Meet the FABLE Canada team
The team is led by the University of British Columbia (UBC) and the University of Waterloo. UBC is known for its award-winning teaching programs and leading-edge research on a wide range of subjects. Its research continually strives to redefine and broaden the conception of forestry by addressing a wide variety of issues from biodiversity conservation, environmental justice, and climate change mitigation to sustainable forest management, urban forestry, and bioproducts development, to name a few. The University of Waterloo (Department of Knowledge Integration) provides a home and a context for a distinctive undergraduate degree, with a commitment to integrating knowledge across disciplines.
The team has been primarily focused on assessing how Canada, a large and underpopulated country with most of its agroforestry production being exported, can make a greater contribution to mitigating climate change and improving biodiversity protection, both domestically and internationally. This involves increasing productivity. Additionally, the team is interested in exploring how healthier diets and lifestyles can aid in advancing these goals. They are also studying policies aimed at promoting sustainable forest practices, as well as the utilization of timber and lignocellulosic materials for various purposes such as construction, energy, and biomaterials. All of these efforts are taking place against the backdrop of the country's challenge in recognizing and strengthening indigenous land rights over vast areas of Canada.
Models used by the team: FABLE Calculator.
Transforming food and land-use systems in Canada
Canada, the second largest country in the world, has a population of less than 40 million people. Approximately 50% of the country's terrestrial territory is covered by forests, many of which are located in remote and inaccessible areas. Meanwhile, Canada holds a strategic position as one of the main producers and exporters of several crops, including wheat, canola, and lentils, making it crucial for global food supply.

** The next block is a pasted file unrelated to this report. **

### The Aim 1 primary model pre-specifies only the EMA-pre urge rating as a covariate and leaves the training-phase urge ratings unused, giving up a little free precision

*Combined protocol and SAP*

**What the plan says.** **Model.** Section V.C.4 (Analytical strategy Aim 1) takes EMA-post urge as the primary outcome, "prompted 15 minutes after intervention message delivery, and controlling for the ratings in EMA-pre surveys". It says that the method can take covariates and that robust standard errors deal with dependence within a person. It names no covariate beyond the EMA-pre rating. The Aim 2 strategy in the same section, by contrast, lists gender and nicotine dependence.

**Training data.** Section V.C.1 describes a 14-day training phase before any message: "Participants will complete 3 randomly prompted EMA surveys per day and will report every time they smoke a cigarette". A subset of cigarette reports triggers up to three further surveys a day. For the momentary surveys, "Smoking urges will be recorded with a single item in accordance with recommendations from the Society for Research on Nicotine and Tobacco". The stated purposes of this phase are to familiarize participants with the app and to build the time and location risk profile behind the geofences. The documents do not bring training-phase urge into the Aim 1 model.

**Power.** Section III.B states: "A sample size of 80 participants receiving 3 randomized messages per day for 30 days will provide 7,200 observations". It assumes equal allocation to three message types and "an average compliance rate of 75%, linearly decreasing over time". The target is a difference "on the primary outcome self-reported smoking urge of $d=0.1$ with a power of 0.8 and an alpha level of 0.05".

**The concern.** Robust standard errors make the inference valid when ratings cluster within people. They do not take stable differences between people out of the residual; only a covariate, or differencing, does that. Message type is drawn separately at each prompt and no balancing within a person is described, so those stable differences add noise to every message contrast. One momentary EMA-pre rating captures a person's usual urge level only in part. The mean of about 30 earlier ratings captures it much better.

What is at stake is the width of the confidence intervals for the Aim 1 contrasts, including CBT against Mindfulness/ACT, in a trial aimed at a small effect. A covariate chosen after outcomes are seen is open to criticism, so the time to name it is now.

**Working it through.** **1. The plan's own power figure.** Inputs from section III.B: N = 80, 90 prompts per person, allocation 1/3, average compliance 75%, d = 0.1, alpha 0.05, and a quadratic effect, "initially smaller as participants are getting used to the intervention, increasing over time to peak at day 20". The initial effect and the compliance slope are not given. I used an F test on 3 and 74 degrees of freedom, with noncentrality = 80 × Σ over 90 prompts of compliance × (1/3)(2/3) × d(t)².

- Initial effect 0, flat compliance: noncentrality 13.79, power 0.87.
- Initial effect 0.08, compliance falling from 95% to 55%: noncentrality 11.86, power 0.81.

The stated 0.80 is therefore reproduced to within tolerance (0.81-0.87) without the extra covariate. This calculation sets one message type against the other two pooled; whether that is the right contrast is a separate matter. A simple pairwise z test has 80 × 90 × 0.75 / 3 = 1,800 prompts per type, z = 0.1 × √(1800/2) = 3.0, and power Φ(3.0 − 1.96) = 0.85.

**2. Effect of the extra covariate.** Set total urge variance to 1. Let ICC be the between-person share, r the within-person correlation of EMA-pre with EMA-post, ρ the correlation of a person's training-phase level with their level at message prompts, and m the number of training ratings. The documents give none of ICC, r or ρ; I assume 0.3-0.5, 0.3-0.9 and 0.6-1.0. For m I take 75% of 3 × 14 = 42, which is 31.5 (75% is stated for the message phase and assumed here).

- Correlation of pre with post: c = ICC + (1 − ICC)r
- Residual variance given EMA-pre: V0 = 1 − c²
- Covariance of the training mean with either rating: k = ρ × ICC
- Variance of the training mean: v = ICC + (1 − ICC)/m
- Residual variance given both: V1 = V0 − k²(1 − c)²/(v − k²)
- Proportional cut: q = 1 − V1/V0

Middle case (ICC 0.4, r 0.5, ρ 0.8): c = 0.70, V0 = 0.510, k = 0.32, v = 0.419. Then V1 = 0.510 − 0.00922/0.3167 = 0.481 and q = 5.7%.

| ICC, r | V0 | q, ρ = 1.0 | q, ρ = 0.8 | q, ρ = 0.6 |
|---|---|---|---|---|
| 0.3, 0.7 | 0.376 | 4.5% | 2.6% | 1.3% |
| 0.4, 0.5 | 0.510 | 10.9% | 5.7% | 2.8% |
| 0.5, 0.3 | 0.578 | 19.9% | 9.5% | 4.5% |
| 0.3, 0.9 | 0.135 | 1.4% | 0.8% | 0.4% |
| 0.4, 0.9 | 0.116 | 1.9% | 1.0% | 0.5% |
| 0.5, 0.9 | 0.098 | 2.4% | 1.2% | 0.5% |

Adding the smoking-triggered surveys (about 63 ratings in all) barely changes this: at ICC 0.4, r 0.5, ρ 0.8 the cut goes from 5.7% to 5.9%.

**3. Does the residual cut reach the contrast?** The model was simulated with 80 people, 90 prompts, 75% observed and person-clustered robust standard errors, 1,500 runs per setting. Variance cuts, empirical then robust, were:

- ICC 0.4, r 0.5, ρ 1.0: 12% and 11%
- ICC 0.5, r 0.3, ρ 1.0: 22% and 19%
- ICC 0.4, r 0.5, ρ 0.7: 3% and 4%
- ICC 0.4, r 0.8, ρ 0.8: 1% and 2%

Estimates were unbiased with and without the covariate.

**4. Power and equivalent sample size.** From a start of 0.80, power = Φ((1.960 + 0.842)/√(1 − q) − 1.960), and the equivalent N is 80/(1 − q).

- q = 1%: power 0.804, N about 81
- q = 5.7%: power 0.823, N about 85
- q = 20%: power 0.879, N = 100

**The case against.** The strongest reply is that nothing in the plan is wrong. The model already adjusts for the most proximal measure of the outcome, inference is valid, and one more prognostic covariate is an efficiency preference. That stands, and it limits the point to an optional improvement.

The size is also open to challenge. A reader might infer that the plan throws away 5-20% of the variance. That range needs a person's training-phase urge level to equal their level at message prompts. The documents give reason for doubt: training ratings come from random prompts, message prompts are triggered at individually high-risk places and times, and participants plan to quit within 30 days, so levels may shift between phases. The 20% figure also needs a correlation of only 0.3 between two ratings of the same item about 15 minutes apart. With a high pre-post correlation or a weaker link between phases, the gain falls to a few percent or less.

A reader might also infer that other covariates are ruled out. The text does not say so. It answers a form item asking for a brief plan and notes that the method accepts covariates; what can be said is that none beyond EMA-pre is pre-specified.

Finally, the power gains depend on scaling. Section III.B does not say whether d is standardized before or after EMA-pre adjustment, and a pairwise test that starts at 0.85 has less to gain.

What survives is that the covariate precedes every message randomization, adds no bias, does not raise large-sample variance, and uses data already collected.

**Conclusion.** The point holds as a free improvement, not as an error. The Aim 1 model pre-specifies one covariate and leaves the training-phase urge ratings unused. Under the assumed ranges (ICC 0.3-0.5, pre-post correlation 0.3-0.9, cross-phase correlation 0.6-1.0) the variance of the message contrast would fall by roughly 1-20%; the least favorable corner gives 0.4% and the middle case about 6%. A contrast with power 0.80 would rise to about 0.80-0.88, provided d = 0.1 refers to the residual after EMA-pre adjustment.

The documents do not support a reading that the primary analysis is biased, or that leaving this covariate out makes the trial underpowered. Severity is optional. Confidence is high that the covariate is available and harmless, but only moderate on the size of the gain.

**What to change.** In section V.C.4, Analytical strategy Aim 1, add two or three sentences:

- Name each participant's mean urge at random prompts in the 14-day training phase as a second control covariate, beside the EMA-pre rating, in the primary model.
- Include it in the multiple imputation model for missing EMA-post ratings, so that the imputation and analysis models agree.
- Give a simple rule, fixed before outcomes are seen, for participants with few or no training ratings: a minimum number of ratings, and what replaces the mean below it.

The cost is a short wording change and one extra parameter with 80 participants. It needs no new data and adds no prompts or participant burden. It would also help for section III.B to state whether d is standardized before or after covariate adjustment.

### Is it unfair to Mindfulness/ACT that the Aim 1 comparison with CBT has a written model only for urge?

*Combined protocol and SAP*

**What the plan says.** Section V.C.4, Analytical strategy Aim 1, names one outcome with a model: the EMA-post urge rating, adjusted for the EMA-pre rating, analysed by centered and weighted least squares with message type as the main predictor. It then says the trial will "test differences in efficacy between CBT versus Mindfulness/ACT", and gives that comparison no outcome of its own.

The impact of climate change, such as altered temperatures, rainfall patterns, and changes in the growing season, has both positive and negative effects on the agroforestry sector in Canada. However, the spillover effects of these changes on land-use dynamics and biodiversity in other countries have not been adequately studied. With the implementation of effective policies, Canada has the potential to enhance its role as a sustainable and reliable source of food and biomaterials worldwide. Moreover, such efforts would alleviate pressure on more fragile ecosystems, mitigate climate change, and contribute to achieving social goals.
Although Canada does not face issues related to illegal logging and deforestation, the health of its forests is significantly impacted by climate change. Pests and wildfires are causing degradation in vast forested areas, leading to a reduction in the timber supply for the industry. This poses a key challenge, as timber plays a crucial role as a raw material in the emerging low-carbon economy, particularly in sectors such as construction, biomaterials, and energy.
Furthermore, Canadian farmers are grappling with substantial changes in weather conditions, which affect the cultivation of their main crops. While some changes may improve crop yields, others necessitate a fundamental shift in established farming practices. These challenges are exacerbated by a context of war and deglobalization, resulting in higher prices for essential agricultural inputs like fertilizers, gasoline, and pesticides.
Within the framework of the FABLE initiative, Canada's significance lies not in terms of domestic consumption, imports, or ecological degradation but rather as a country capable of contributing to global food and biomaterial supplies at a reasonable cost, without compromising key ecosystems and enabling the achievement of other social goals. Nonetheless, Canada faces its own social challenges, including the recognition of indigenous land rights, immigration and social integration, and economic dependence on certain trade partners. These factors may limit the country's ability to implement sustainable public policies effectively.
Key national objectives and targets